Tuesday, April 01, 2008

A cure for literary sickness

Some welcome book news today. The four judges of the Independent Foreign Fiction Prize have made a surprise move by adding a title to the shortlist announced in February. Boyd Tonkin, literary editor of the Independent, announced that he and his colleagues - Kate Griffin of Arts Council England, novelist and University of Kent professor Abdulrazak Gurnah and Le Monde's literary editor Florence Noiville - were now including Enrique Vila-Matas' Montano's Malady because, on reflection, they realised that the award, and each one of them, would lose all credibility and respect had it failed to include this unusually sweet, funny and profound novel beside their more serious literary choices. Read more about the judges' penitence here.


  1. Anonymous3:05 pm

    Good news. I read and enjoyed Bartleby & Co but haven't got Montano's Malady yet. Will correct soon.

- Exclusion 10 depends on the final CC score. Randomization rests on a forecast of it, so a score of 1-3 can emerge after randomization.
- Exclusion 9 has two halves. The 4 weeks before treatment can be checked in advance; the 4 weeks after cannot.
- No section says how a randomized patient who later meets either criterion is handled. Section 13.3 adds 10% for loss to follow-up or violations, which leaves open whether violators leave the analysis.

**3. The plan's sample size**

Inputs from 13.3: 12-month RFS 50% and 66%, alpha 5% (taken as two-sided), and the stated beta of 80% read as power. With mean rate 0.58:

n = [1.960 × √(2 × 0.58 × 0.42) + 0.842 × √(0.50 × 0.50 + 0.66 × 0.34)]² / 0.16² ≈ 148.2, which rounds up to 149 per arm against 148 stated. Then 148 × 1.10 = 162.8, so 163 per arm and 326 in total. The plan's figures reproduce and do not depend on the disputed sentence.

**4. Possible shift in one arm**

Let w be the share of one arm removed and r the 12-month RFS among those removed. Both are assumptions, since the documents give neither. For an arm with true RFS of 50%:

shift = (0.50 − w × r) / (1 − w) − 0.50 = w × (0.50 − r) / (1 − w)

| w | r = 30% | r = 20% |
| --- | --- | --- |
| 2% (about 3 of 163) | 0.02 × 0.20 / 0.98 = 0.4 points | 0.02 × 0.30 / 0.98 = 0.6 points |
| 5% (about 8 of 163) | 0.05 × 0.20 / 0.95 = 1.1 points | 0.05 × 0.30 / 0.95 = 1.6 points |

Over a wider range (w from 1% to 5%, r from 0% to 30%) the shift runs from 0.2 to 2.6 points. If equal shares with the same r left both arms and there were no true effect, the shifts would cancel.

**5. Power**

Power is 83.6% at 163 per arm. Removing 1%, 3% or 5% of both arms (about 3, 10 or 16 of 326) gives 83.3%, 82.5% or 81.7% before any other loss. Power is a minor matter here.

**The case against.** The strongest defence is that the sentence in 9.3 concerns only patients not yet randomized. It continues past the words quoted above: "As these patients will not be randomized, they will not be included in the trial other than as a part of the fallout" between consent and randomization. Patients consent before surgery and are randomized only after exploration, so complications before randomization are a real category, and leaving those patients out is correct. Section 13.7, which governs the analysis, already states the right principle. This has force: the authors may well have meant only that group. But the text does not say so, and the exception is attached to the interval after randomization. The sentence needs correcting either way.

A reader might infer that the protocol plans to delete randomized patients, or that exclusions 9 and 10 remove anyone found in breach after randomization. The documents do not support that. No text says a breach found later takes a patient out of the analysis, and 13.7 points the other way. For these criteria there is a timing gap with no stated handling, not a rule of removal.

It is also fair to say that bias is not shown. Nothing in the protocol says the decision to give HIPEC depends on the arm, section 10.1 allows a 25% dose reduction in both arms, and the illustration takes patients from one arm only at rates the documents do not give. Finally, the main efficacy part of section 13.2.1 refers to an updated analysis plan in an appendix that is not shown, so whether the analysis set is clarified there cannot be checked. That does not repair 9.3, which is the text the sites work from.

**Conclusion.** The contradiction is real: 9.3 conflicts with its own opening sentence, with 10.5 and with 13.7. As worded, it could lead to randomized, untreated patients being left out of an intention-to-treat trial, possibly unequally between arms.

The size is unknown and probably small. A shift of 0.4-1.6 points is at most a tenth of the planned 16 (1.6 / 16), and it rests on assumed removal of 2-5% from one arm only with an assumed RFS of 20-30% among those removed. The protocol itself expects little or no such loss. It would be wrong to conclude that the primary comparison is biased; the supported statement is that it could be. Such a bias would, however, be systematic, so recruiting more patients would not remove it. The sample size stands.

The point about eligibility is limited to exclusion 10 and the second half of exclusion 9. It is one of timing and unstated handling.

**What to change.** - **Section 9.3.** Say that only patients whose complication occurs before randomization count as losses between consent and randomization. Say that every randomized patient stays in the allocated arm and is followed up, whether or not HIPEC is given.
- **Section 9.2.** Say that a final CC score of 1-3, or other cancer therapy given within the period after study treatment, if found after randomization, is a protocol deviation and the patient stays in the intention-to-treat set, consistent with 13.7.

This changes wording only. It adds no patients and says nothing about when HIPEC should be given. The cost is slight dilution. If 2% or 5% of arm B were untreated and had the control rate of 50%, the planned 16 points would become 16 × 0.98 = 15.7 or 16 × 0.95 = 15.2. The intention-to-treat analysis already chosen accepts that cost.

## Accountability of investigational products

2. Anonymous3:06 pm

    Oh. Er. Ahum. (blush smilie)

    My excuse is that I read this after midday when strictly speaking, all such japes are invalid!

  3. Anonymous5:10 pm

    Aha, my favorite book!

  4. An interesting alternative shortlist might be the one consisting of Those That Aren't There Because They Haven't Been Translated. Lists like the Independent's (which is a great thing) are dependent on the accident of what gets translated and it would be fascinating to hear from readers or critics in half a dozen major European languages of what they thought were the key books of the year. Contemporary French writing, for example, seems to be very weirdly represented in English translation just now.

  5. Scribbling that too quickly between two long train journeys I missed the joke but, joking apart, what I said I think still holds. (Sometimes life is too short to click on all links).



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